The Impact of Covid-19 on State-Society Relations in North Africa
Covid-19 has not (yet) hit North Africa as violently as it did in the case of Europe and the United States. In spite of the limited numbers, national governments and local authorities in Algeria, Egypt, Libya, Morocco and Tunisia have adopted strict measures that are already having significant consequences on civil and human rights. Human and civil rights activists and organizations are warning of a harshening authoritarianism that could rapidly reverse the democratic developments seen in some of these countries in recent years. Furthermore, the pandemic economic consequences will be devastating for the already cash-strapped North African countries, posing a major threat to the fragile social contracts between the state and society.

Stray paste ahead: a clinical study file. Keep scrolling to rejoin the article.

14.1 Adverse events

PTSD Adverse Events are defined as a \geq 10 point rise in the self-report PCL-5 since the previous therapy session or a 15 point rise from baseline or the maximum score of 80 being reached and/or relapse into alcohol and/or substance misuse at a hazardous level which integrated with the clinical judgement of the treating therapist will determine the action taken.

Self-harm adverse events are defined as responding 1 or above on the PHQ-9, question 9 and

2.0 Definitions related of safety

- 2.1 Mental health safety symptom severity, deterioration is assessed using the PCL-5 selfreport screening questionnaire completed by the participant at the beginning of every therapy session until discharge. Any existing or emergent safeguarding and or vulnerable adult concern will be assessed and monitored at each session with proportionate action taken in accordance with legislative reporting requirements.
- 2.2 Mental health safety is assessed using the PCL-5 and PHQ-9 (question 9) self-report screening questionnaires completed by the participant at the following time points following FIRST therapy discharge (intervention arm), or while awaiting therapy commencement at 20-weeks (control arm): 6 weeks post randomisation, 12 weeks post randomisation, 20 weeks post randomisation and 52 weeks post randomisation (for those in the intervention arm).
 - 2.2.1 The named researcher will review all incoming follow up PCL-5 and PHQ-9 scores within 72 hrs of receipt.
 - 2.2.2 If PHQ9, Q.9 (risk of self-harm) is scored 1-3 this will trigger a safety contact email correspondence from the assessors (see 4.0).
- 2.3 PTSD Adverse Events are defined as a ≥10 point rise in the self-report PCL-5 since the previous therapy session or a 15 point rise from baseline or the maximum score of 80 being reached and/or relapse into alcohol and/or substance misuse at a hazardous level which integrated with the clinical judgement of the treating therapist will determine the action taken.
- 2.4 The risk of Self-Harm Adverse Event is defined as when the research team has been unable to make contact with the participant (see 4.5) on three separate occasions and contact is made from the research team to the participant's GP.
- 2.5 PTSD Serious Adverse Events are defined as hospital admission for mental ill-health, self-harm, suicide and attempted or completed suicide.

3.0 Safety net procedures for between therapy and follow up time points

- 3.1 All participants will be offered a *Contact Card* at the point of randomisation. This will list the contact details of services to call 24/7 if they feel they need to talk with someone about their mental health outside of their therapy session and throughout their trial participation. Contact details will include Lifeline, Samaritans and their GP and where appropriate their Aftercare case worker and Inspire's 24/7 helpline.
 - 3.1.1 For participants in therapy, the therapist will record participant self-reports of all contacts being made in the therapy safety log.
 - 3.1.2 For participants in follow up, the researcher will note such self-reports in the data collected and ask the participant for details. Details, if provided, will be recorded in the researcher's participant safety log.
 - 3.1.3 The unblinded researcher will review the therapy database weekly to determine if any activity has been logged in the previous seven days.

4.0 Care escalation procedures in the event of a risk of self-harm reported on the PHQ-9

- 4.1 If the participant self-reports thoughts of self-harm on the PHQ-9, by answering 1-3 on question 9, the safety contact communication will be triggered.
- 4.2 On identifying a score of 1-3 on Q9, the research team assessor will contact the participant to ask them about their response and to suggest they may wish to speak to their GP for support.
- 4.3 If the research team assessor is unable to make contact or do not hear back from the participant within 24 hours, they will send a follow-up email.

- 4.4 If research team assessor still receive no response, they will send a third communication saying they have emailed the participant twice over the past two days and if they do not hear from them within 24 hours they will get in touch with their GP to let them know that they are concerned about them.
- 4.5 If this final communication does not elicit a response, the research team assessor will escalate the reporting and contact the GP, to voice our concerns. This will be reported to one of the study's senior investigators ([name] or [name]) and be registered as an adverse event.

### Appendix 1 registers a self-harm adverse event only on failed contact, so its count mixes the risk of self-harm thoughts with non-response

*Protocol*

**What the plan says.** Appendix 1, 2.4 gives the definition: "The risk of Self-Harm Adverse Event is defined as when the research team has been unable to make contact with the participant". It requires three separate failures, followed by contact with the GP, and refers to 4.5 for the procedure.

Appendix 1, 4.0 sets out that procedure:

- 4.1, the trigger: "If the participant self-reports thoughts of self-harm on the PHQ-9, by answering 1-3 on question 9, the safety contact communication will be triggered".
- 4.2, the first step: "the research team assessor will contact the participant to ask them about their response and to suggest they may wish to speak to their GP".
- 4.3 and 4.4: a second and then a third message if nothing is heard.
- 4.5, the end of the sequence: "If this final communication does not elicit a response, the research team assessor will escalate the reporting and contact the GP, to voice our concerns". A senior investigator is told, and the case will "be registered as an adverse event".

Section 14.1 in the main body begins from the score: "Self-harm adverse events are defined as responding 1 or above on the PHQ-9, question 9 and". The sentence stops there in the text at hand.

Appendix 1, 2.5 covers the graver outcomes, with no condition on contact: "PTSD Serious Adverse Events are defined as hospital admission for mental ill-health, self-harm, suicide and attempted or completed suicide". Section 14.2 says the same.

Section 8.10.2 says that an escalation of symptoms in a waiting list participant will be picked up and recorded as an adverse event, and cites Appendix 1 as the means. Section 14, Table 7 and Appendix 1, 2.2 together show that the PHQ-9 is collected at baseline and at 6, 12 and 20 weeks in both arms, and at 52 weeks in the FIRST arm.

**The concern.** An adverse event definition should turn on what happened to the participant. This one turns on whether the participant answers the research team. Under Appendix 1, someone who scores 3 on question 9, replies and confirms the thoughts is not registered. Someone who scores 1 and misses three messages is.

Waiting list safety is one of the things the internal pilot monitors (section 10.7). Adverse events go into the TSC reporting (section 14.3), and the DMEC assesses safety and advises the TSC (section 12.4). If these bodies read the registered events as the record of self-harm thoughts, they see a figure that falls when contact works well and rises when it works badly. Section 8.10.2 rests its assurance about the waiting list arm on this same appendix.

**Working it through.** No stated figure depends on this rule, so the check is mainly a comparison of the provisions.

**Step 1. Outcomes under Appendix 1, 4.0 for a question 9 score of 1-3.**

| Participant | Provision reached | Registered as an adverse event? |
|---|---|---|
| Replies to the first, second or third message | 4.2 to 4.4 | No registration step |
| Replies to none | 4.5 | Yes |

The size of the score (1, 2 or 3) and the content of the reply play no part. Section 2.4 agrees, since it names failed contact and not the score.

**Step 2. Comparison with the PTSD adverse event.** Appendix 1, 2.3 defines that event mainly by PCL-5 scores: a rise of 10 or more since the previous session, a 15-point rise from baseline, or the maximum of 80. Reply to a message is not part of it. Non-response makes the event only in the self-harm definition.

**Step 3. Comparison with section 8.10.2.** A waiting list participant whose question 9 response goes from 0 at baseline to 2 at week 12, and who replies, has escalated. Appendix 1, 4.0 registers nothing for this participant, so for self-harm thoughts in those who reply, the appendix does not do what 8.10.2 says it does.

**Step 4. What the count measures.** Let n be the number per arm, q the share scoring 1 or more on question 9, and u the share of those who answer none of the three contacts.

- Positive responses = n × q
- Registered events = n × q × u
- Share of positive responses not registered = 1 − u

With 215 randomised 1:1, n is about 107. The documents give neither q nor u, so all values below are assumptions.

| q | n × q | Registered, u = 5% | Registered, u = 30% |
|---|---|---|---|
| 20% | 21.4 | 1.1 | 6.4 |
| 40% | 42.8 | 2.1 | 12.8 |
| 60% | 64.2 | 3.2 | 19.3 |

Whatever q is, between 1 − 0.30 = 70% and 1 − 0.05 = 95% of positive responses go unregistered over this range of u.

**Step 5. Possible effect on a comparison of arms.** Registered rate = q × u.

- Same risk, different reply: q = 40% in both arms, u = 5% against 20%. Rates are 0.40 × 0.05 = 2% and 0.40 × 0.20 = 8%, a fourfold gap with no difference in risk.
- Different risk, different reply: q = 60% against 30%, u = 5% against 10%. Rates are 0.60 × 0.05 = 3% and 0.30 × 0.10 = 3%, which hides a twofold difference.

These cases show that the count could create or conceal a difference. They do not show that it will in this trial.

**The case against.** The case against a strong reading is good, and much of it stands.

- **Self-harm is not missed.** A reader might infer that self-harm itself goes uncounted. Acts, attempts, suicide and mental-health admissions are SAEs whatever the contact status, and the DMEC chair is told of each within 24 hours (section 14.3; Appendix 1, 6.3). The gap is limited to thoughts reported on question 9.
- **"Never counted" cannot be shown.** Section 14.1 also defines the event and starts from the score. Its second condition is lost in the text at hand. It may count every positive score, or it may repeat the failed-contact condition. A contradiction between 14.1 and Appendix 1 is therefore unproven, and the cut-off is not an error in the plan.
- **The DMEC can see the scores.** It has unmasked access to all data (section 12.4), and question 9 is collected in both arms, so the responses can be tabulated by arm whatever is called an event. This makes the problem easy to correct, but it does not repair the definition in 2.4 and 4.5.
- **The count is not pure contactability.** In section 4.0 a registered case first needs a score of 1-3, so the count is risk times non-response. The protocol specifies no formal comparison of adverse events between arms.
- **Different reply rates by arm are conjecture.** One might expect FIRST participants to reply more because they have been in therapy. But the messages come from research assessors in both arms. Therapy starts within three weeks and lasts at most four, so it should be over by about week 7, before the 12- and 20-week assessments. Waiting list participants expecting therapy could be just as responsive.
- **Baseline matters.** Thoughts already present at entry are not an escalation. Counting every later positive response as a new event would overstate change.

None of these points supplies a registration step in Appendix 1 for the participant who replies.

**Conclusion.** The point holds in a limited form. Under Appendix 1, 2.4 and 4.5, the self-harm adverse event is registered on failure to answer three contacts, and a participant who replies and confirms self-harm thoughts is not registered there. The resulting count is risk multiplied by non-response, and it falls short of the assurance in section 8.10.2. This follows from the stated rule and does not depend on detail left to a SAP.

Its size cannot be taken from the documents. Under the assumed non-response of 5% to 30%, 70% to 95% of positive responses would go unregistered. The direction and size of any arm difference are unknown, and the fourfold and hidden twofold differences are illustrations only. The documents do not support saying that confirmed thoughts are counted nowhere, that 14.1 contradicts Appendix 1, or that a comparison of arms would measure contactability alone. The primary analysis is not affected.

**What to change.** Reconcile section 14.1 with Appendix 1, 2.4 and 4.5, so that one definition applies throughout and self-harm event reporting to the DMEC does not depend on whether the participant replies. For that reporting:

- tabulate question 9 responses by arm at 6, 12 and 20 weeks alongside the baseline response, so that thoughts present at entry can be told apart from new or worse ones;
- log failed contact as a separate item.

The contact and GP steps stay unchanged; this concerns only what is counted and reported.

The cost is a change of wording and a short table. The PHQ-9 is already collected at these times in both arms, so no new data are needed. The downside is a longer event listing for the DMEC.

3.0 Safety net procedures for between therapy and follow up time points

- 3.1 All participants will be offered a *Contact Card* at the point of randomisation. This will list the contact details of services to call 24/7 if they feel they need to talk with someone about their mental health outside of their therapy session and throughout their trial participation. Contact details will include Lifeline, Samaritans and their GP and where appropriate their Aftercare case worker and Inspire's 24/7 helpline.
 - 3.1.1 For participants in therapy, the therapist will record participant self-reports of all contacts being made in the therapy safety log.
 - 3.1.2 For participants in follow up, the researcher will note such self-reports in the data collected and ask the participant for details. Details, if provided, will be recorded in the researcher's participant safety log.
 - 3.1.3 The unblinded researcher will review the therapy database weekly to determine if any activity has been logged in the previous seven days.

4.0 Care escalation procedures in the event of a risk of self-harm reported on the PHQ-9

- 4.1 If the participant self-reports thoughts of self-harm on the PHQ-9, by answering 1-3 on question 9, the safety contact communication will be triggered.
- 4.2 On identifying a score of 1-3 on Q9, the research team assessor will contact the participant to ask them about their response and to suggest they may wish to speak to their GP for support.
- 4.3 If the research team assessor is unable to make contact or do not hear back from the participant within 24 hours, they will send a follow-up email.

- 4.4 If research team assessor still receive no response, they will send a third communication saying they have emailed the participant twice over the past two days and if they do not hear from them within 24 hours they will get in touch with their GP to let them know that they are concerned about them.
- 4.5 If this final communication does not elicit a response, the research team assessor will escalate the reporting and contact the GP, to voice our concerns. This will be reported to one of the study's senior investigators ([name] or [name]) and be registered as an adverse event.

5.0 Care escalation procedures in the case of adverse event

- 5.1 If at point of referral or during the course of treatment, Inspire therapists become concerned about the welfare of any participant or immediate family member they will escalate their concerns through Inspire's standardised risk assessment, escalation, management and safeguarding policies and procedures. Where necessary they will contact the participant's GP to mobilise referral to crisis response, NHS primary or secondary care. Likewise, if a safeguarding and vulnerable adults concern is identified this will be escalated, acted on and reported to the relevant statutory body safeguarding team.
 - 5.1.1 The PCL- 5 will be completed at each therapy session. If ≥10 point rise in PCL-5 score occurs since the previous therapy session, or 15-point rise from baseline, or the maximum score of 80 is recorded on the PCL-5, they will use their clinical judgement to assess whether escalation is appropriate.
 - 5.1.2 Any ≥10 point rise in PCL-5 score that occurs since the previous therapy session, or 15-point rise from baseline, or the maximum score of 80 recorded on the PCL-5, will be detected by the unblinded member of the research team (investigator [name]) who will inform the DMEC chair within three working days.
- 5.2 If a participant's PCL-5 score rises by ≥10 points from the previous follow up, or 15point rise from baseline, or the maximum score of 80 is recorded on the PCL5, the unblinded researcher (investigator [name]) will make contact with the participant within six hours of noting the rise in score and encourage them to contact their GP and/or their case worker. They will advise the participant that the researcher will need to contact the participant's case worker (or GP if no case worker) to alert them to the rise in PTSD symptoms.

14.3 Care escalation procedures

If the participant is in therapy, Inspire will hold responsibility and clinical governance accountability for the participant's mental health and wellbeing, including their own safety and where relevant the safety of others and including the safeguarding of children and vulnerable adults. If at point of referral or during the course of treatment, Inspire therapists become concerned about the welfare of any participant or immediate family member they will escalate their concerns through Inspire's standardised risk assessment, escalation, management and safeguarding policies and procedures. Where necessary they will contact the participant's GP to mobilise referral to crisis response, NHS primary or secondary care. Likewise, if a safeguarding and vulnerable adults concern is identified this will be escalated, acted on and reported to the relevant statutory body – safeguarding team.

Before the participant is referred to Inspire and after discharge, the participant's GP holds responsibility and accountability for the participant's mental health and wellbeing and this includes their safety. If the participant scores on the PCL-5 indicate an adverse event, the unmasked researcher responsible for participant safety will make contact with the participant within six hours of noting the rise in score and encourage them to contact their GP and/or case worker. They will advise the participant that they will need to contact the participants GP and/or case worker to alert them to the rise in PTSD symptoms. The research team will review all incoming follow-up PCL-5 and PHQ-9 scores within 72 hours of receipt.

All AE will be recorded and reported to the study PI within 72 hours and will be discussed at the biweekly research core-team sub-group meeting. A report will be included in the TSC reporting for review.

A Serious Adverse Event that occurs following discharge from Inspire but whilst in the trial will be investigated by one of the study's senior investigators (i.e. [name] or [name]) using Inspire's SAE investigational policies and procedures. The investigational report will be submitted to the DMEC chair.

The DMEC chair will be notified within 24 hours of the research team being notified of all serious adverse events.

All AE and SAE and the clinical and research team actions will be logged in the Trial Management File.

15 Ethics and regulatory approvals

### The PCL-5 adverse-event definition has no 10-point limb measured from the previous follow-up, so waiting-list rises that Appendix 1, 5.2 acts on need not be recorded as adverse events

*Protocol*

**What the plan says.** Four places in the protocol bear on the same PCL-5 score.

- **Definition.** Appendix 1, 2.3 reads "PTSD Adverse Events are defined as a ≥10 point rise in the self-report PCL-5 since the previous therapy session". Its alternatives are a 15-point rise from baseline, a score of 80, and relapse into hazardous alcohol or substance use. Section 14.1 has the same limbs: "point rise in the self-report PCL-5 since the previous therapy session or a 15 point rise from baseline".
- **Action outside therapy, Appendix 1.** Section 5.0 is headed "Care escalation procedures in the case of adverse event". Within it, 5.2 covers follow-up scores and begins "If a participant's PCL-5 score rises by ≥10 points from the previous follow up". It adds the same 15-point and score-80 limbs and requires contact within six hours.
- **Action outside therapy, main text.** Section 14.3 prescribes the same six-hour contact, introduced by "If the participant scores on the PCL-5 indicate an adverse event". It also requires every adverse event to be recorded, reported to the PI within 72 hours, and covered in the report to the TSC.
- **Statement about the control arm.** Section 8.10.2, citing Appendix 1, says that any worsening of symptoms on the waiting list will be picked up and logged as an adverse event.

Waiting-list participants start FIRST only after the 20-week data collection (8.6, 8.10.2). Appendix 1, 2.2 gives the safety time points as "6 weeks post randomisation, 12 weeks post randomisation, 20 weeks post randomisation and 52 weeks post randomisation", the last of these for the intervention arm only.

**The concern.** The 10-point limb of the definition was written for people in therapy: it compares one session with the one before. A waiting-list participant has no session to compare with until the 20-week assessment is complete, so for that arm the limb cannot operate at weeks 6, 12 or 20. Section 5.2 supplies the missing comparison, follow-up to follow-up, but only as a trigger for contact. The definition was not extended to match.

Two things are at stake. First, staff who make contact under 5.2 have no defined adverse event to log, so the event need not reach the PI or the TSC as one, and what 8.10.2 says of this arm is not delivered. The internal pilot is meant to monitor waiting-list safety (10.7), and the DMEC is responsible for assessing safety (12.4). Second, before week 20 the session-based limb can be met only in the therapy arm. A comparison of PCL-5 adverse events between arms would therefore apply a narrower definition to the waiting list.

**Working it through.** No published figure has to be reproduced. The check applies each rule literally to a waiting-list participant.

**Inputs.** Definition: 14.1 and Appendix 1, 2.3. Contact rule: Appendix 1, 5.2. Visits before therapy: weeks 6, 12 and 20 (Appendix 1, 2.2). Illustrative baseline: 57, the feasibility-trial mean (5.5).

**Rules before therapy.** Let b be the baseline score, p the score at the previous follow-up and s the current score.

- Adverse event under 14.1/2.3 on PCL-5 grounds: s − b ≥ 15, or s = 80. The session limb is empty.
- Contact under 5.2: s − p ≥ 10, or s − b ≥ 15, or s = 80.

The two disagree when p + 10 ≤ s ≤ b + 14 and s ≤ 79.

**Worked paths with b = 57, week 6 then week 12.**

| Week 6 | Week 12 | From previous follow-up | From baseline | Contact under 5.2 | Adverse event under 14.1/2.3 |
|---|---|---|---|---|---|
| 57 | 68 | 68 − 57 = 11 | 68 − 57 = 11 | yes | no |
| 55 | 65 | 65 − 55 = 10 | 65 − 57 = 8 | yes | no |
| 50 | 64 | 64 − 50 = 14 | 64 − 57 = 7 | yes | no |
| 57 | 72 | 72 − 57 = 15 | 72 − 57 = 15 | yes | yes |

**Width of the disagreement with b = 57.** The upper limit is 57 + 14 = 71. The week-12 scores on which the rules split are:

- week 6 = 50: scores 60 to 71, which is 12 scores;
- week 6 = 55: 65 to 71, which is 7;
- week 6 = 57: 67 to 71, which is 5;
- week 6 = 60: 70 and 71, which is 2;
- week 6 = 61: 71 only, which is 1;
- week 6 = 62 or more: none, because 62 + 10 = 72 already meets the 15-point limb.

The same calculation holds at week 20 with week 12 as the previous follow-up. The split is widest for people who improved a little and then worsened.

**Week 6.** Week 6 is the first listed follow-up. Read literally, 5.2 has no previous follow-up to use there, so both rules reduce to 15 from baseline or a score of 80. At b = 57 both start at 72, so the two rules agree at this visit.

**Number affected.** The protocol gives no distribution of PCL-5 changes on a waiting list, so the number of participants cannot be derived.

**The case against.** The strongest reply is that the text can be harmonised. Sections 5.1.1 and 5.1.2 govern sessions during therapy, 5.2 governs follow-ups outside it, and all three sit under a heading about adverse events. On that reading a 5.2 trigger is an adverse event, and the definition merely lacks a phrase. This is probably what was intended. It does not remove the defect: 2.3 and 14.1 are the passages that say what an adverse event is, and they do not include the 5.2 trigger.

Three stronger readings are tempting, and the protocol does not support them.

This virtual expert briefing will address: the governments’ restrictive measures and their impact on civil and human rights; the (further) deterioration of the relations between states and societies in the North African countries; the impact of these measures on social cohesion and marginalization; the role that moral suasion or rather Islam might have to contain the virus and its political consequences.
Amna Guellali, Amnesty International Middle East and North Africa Director
Younes Abouyoub, Director, Governance and State-Building Division for the MENA Region, United Nations
Francesca Caruso, Junior Researcher, Istituto Affari Internazionali